1. Water should be boiled (to sterilize), placed into a clean jar or glass, and allowed to cool to room temperature. Soaking the seeds in water for 24 to 48 hours is the next step. Then, seeds should be removed from the water and wrapped in wet cheesecloth or cotton. The seeds must not dry out. Lukewarm water can be used to remoisten the cloth.
  2. A grower should find the sprouted germinants. Some germinants may sprout right away, while others may sprout days later.
  3. The germinants should be placed into a growing medium. For the growing medium, a grower has several choices, such as potting soil, soilless mix, peat moss, rockwool cubes, oasis cubes, or peat pellets. Before seeds are placed in medium, a small hole should be made to bury the seedling so that it lies 1/8 to 1/4 inches under the medium. The seed part should be up, and the white tail should be pointing downward. The seedling should be handled delicately when it is covered in the medium so that the stalk does not break.


  1. Sprouted seeds can be put in pots (about 4 inches high) that contain potting soil, soilless mix, or peat moss. Several germinants can be placed in one container at first, then they should be transplanted into individual containers before they start to develop too many roots. Normally, less than a week is a good amount of time to wait before transplanting the young plants into individual containers. After a week or so, roots will tangle and the job becomes more difficult. The longer the wait before putting a germinant in its own container, the greater the odds of stunting the plant. A spoon can be used to scoop out tiny plants so that they can be moved to individual containers.
  2. For rockwool or oasis cubes, seedlings again should be put in the medium with the tail pointing down. Cubes must not be allowed to dry out. If cubes dry out, plants can die or growth can be stunted.


  1. Peat pellets work too. In order to use peat pellets, water must be added to the cubes, which will make the cubes expand. When the cubes expand, the germinants can be buried in the peat pellets with the white tail pointing downward.


  1. The seedlings should be placed 1 to 3 inches beneath fluorescent lights or 11/2 to 2 feet beneath a 400-watt metal halide bulb.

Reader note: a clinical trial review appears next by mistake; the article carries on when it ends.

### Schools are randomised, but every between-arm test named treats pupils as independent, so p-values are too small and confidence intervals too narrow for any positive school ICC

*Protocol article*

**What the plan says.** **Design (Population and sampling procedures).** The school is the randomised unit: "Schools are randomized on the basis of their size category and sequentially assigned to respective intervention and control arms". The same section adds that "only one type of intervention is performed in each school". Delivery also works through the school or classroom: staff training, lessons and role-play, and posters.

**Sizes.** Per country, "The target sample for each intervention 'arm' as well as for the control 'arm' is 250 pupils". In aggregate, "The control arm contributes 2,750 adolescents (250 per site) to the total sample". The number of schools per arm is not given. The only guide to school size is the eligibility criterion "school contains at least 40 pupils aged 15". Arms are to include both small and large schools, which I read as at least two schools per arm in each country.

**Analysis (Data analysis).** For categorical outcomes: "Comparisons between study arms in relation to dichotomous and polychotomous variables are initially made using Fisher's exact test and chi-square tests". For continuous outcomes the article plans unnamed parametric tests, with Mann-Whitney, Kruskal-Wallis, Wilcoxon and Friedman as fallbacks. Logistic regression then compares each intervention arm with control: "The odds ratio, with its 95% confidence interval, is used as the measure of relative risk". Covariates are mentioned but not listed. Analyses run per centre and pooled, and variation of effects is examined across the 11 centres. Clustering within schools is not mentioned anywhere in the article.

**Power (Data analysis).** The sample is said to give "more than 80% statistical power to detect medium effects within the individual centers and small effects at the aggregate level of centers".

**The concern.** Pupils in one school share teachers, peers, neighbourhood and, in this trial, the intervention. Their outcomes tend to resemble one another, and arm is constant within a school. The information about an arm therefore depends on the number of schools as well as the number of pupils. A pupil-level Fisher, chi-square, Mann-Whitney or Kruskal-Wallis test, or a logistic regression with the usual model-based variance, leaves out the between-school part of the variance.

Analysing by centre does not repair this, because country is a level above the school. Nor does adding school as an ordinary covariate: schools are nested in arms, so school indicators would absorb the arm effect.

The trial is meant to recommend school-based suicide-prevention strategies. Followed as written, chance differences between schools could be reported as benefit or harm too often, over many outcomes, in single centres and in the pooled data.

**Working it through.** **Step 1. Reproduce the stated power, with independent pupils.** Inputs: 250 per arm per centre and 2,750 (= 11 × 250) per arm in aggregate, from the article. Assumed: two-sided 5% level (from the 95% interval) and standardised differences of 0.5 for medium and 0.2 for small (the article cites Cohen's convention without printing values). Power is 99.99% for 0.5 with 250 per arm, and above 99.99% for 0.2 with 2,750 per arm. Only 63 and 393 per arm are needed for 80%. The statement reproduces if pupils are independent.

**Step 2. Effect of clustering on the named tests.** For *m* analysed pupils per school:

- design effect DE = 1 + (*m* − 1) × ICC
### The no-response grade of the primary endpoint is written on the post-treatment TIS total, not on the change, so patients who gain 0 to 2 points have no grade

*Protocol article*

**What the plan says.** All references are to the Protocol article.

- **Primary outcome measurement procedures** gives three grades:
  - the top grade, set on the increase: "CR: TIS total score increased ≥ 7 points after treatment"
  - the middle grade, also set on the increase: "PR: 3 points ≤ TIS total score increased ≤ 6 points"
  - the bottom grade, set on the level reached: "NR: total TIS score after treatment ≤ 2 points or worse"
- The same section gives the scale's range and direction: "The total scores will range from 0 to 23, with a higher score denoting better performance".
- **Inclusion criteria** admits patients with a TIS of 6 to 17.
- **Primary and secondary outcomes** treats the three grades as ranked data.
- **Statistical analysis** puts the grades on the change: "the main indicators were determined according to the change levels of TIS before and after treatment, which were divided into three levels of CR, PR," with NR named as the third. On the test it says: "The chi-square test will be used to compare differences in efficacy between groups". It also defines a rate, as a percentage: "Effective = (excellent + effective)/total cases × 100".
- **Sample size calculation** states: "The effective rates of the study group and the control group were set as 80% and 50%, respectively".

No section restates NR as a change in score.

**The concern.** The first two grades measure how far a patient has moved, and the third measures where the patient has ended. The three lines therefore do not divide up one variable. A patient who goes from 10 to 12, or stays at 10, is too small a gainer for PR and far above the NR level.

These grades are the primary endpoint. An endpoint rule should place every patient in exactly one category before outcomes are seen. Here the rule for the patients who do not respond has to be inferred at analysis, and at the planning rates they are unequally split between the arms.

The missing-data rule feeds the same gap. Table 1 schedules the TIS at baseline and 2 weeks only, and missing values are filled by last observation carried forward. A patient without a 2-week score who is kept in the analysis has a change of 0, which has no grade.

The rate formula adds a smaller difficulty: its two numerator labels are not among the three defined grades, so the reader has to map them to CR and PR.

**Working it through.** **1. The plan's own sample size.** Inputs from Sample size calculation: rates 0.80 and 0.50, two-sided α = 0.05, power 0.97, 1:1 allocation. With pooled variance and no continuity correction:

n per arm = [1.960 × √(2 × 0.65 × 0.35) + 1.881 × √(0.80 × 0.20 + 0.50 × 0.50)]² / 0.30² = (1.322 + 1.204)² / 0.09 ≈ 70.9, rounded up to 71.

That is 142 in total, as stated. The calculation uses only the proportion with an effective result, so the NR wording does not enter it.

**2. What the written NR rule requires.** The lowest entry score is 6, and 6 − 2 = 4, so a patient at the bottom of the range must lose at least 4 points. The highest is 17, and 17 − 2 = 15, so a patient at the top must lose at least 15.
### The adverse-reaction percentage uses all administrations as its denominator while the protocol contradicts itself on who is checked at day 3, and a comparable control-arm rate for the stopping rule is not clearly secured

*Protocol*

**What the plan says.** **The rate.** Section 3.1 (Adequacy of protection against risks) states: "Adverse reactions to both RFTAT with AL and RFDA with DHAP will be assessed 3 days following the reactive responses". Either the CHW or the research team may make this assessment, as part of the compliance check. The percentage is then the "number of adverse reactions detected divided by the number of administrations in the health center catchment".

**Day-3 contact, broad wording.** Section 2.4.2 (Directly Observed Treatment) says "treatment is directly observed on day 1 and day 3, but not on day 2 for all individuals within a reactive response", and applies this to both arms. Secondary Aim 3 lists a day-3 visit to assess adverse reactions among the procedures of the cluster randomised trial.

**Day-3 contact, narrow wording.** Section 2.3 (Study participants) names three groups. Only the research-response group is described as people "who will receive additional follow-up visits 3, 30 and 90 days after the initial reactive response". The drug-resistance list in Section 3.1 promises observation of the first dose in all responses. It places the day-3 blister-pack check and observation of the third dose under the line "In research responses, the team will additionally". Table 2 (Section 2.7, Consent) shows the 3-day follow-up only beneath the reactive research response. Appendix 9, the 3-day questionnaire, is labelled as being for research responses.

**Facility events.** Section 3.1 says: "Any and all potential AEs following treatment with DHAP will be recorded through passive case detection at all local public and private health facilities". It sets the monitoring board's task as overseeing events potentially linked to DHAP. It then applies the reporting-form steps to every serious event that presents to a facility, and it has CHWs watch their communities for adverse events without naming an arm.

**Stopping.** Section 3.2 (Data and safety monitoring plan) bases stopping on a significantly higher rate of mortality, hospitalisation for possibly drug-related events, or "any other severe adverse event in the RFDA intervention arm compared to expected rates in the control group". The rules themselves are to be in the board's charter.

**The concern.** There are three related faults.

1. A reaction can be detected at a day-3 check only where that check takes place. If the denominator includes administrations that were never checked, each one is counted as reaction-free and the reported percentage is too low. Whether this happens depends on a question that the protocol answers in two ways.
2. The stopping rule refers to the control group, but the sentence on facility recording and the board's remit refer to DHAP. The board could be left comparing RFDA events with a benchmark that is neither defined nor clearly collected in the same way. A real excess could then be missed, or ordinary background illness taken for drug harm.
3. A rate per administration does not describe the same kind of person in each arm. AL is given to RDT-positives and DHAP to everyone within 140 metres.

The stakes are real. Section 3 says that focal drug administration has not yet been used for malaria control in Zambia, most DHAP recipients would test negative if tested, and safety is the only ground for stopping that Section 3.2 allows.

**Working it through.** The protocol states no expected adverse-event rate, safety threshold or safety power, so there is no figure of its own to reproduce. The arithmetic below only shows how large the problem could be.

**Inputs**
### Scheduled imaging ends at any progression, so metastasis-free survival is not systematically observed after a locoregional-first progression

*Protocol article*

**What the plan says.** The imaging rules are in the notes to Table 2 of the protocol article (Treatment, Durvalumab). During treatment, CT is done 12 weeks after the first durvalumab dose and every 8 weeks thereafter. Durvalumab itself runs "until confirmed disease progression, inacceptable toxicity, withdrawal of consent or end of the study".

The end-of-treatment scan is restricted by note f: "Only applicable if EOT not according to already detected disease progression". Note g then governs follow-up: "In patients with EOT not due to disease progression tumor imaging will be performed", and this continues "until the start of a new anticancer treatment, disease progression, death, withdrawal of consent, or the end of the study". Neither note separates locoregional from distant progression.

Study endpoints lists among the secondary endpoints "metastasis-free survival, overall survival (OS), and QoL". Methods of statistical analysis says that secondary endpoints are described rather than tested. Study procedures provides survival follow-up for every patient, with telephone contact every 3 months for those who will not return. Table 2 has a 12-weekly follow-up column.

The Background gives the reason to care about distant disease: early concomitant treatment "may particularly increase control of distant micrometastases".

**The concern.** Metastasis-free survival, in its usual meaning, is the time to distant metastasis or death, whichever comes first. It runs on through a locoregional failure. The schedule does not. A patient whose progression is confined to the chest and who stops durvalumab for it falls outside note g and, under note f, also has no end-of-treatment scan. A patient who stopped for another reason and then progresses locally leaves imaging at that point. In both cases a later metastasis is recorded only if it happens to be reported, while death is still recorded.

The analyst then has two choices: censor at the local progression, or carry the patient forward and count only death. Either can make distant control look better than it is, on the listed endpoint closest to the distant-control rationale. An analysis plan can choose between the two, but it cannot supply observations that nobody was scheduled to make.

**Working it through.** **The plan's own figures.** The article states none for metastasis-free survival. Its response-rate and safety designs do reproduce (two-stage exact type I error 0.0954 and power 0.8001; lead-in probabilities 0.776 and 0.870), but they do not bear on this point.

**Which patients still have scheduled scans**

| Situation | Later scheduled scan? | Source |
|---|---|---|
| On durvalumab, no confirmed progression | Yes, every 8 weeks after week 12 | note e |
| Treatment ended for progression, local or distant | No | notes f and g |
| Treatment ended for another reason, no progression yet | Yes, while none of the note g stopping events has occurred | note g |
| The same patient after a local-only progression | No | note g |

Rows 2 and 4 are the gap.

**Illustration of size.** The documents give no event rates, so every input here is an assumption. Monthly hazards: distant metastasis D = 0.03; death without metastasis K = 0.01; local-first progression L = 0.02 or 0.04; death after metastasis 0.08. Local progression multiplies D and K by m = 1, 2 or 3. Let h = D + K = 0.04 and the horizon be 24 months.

Often the more expensive specialty fluorescent grow tubes are worth the extra bucks. Daylight fluorescent tubes work too. Alternating a cool white and a warm white in a fluorescent light fixture is a cheap way of making it through the seedling phase. Using only cool whites or warm whites will work, if no other tubes are available, but using only warm whites or only cool whites results in slower growth and some plants may turn a little yellow due to inadequate lighting.


Mice like to eat fresh, young shoots. Therefore, they should not have access to young plants.

Seedling Care


A fertilizing routine should be started a couple of weeks after germination. A grower should use fertilizer only at half strength during vegetative growth. An example is to use Sea Mixtm 3-2-2, Alaska Fish Fertilizer ®, or liquid kelp at the recommended rate. It may be easiest to use only one fertilizer for all feedings, unless the grower is confident about combining fertilizers.

If plants are placed on a flood table, feeding maintenance is lowered dramatically. A leak-proof table can be flooded periodically by hand or a pump. Pumps are convenient for lots of plants. Chapter 3 explains how to build a flood and drain system.

Overwatering and underwatering can stunt a plant, which leads to poor production. Overwatering is most common in potting soil that is not allowed to drain. When potting soil is saturated with water, there is little air in the soil. When cubes or soilless mix are frequently saturated with solution, the solution drains well and the roots can receive an abundance of air due to the nature of the medium.

Seedlings that are severely yellow, with stiff, woodlike stalks will not grow to be healthy plants. They will be stunted. The stalks should be soft and bendable.

One option is to mist the plants daily or every few days with a sprayer.



If fluorescent lights are used, each pot should be placed so that the top is 1/2 to 2 inches beneath tubes.

For a 400-watt halide light, the light distance should start at 1 1/2 to 2 feet above the plants.